In this stage, when a boy is around the age of five or six, he begins to take notice of his penis. He becomes obsessed with masturbating and hates his father, as he sees him as a rival for his mother’s affections. This phenomenon is known as an Oedipus Complex. Eventually, the boy will become afraid that his father will castrate him, and the anxiety is so intense that he weens his affections off of his mother and begins to identify more with his father. For a girl, the phallic stage is a little more complicated. Around the same age, a girl will realize that she doesn’t have a penis and begin to feel penis envy. To substitute for the impossibility of obtaining a penis, a girl will begin to desire her father, and wish to become impregnated by him. This is known as the Electra Complex. Freud theorizes that a young girl can never fully recover from this stage and is slightly less mature for the rest of her life.

There are many reasons to be discouraged by this theory, but the main one is simple. Even with the title of this stage (phallic), Freud views all female experiences through a masculine lens. Many feminists critique this theory because he implies that a woman will feel incomplete if she doesn’t have a penis. Not only that, but Freud views development through a lens that is completely gender-binary. What does the development process look like to a transgender woman? Or to someone who is intersex? These are perspectives that still aren’t researched enough today, but Freud’s generalizations make his theory obsolete in the modern age. We now know a lot more about how psychological research should be conducted, and how diverse human sexuality actually is. 

These are just a few reasons why Freud’s ideas are harmful to our culture, especially to women. We need to debunk Freud’s myths by teaching him through a completely historical perspective, not a scientific one.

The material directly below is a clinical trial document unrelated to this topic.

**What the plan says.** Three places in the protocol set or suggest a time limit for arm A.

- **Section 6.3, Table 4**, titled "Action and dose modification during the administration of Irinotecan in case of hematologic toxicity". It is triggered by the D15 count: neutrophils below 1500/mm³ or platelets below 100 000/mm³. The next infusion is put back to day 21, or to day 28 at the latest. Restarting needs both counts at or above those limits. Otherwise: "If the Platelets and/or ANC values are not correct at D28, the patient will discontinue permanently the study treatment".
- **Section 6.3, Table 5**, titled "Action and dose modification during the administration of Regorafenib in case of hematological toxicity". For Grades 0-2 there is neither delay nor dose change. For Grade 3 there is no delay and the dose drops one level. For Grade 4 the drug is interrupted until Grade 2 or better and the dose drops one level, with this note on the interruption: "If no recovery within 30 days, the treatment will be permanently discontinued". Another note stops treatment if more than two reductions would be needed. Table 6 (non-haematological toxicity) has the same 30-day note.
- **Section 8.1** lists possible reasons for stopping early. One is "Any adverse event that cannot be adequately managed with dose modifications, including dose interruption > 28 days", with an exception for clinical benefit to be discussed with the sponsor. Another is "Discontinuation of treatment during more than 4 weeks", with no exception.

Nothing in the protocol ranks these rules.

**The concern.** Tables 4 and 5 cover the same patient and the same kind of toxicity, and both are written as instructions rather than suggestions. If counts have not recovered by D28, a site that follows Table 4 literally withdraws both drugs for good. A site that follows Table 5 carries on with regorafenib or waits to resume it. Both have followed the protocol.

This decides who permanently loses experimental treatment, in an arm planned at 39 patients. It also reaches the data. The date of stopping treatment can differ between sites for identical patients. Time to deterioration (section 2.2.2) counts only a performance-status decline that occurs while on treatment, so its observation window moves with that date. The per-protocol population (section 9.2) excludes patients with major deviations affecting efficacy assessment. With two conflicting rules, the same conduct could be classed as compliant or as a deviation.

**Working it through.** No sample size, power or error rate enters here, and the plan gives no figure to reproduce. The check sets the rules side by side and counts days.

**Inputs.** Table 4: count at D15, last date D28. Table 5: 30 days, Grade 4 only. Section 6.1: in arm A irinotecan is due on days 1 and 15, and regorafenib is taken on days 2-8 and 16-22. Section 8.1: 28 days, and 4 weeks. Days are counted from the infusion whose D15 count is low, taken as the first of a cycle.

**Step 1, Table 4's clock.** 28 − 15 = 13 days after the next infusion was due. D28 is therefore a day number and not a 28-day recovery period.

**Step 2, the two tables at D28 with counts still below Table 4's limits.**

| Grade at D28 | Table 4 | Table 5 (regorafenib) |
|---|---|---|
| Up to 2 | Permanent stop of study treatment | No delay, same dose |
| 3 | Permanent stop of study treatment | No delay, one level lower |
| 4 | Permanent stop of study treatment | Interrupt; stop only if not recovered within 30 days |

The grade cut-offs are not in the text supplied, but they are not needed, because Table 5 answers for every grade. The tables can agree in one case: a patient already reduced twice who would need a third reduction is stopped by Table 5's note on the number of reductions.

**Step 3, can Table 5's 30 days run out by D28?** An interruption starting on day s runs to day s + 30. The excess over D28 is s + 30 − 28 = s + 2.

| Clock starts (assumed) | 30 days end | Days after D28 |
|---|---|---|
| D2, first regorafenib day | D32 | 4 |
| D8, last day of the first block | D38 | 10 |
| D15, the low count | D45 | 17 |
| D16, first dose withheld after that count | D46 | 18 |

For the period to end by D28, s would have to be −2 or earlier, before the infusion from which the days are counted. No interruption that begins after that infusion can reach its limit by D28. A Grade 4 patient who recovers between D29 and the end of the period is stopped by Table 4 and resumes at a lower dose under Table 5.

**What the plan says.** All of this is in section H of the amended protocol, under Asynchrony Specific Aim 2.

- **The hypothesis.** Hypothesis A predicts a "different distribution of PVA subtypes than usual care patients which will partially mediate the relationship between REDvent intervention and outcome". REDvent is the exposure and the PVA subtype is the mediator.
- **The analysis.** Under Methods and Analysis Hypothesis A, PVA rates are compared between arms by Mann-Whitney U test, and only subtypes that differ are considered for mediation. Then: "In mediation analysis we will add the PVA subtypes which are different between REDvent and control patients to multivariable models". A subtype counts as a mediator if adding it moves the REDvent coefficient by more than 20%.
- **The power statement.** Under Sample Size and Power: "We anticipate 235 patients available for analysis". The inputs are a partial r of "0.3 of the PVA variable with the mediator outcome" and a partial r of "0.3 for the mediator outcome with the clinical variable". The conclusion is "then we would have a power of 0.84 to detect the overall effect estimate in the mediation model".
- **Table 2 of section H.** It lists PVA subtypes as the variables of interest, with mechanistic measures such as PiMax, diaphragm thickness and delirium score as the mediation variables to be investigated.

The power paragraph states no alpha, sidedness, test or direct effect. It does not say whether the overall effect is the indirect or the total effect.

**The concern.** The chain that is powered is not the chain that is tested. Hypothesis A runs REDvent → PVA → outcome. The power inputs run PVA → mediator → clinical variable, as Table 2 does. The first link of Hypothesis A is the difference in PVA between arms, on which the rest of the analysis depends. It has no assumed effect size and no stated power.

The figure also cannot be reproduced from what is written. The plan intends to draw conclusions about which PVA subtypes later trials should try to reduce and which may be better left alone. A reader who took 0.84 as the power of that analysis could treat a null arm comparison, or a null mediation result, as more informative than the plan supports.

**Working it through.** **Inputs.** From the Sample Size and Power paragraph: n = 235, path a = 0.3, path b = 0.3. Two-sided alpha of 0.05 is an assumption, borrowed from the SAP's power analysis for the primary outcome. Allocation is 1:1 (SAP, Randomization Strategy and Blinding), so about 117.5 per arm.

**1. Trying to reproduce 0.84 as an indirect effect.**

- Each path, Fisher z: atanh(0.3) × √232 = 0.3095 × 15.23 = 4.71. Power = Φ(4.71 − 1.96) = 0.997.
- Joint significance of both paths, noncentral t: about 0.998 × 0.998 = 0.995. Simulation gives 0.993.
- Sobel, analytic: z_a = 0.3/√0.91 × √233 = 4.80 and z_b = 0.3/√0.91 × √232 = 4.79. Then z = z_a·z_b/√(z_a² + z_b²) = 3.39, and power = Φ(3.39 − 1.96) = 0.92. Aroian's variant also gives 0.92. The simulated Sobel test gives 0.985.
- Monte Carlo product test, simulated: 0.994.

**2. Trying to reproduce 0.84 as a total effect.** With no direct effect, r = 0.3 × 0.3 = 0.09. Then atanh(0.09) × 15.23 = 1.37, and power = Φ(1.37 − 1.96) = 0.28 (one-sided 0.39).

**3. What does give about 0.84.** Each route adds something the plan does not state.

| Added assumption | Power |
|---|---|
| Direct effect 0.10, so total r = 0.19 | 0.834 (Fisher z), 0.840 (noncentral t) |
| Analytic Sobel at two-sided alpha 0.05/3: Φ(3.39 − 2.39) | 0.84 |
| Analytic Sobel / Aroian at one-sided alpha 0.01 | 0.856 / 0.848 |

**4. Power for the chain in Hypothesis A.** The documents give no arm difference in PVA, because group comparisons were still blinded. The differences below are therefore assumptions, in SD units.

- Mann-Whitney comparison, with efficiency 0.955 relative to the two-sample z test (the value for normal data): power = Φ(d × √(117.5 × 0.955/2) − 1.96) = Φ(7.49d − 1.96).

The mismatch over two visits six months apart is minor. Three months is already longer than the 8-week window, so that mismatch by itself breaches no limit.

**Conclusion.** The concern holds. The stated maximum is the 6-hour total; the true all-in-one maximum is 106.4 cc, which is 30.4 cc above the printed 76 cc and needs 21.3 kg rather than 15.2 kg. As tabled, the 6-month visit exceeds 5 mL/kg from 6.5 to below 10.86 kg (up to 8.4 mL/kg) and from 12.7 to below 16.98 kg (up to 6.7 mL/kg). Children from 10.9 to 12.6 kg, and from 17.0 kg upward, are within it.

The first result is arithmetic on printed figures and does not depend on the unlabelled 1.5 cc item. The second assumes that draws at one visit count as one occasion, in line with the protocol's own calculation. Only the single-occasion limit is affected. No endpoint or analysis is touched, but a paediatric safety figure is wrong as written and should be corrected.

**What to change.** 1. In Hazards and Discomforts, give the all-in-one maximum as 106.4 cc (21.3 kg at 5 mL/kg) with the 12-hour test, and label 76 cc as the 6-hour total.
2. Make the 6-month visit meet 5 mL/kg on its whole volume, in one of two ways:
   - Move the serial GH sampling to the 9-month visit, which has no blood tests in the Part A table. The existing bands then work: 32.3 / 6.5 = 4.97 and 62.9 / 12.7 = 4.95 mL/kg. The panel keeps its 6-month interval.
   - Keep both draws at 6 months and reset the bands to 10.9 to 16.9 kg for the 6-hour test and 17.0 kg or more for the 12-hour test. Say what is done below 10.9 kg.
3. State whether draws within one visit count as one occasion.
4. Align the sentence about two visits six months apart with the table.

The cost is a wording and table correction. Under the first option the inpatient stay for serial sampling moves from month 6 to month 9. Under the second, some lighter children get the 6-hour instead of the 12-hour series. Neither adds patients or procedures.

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One thought on “Why Are We STILL Talking About Freud?

  1. In part, as not only a faculty member who teaches critical theory but also as a member of the Women’s Center Advocacy Council and as a faculty member of the Women’s Studies minor, I want first to appreciate Kate Ringer’s well-considered/expressed significant concerns about some aspects of Freud’s theories and his legacy. I’m not sure if many faculty who may teach Freud, still present his theories in an unquestioning way, whether ‘historical’ or ’scientific.’ I do think that there remains much value in studying and reading Freud, and particularly there is value in his ‘legacy’ and influence, especially in matters of how as Michael Roth emphasizes, it is likely to be worthwhile to continue to try to ponder the ways in which unconscious desires and motivations/interests and the problems and necessity of repression structure our lives and our interpretive habits. And I would add that even the Oedipus complex—the ways in which we develop and find bases for identification in relation to models of authority, including patriarchal authority, continue to structure our identities in profound, intimate ways. Many theorists, including feminists/philosophers, along with critiques of Freud’s assumptions, as Kate points out, also continue in their writings to drawn upon such ways of “Freudian-influenced’ thinking and analysis in trying to determine how we become ‘gendered’ and the limits of such categories. Thanks for the provocative blog post, Kate.
    Here’s a weblink (https://shar.es/1r4f5o) to a bit more on Freud, via Roth (on The Chronicle of Higher Education). As Michael Roth writes, about Freud’s legacy and why he still ‘haunts us’: “No matter how much we question, we will never get to the bottom of our own motivations, let alone those of other people. Something will always remain repressed. Sigmund became a Freudian when he created the model of an interpreter who showed how our actions and words indirectly expressed conflicts of desire of which we were unaware. The conflicts among our desires never disappeared; they became the fuel of our histories. Making sense of those conflicts, understanding our desires, he thought, gave us an opportunity to give our stories—our histories—meaning.” https://shar.es/1r4f5o
    -Stephan Flores, UI Department of English